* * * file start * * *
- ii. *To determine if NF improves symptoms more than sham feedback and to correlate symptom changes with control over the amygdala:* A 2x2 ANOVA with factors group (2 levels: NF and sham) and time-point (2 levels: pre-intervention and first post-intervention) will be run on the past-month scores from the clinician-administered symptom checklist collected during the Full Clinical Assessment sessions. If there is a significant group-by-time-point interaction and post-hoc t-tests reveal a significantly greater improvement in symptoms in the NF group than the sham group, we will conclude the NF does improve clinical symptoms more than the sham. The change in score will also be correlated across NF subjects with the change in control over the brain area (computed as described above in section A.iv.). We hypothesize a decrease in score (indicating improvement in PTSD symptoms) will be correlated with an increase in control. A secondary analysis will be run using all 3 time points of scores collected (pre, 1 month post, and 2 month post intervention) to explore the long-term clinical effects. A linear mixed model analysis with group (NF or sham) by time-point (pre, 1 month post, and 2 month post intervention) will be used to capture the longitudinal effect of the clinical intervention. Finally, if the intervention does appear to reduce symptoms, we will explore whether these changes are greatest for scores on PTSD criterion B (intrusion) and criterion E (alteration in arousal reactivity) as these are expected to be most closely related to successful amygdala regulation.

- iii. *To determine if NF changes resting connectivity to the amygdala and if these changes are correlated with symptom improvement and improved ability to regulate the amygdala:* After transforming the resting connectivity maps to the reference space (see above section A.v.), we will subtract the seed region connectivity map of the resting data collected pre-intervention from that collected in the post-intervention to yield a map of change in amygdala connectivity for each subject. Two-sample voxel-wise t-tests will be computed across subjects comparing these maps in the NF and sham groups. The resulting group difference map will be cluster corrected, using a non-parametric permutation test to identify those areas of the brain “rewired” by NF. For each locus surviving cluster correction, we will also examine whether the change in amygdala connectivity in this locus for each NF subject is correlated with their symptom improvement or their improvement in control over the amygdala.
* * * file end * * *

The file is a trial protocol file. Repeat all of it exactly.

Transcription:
- ii. *To determine if NF improves symptoms more than sham feedback and to correlate symptom changes with control over the amygdala:* A 2x2 ANOVA with factors group (2 levels: NF and sham) and time-point (2 levels: pre-intervention and first post-intervention) will be run on the past-month scores from the clinician-administered symptom checklist collected during the Full Clinical Assessment sessions. If there is a significant group-by-time-point interaction and post-hoc t-tests reveal a significantly greater improvement in symptoms in the NF group than the sham group, we will conclude the NF does improve clinical symptoms more than the sham. The change in score will also be correlated across NF subjects with the change in control over the brain area (computed as described above in section A.iv.). We hypothesize a decrease in score (indicating improvement in PTSD symptoms) will be correlated with an increase in control. A secondary analysis will be run using all 3 time points of scores collected (pre, 1 month post, and 2 month post intervention) to explore the long-term clinical effects. A linear mixed model analysis with group (NF or sham) by time-point (pre, 1 month post, and 2 month post intervention) will be used to capture the longitudinal effect of the clinical intervention. Finally, if the intervention does appear to reduce symptoms, we will explore whether these changes are greatest for scores on PTSD criterion B (intrusion) and criterion E (alteration in arousal reactivity) as these are expected to be most closely related to successful amygdala regulation.

- iii. *To determine if NF changes resting connectivity to the amygdala and if these changes are correlated with symptom improvement and improved ability to regulate the amygdala:* After transforming the resting connectivity maps to the reference space (see above section A.v.), we will subtract the seed region connectivity map of the resting data collected pre-intervention from that collected in the post-intervention to yield a map of change in amygdala connectivity for each subject. Two-sample voxel-wise t-tests will be computed across subjects comparing these maps in the NF and sham groups. The resulting group difference map will be cluster corrected, using a non-parametric permutation test to identify those areas of the brain “rewired” by NF. For each locus surviving cluster correction, we will also examine whether the change in amygdala connectivity in this locus for each NF subject is correlated with their symptom improvement or their improvement in control over the amygdala.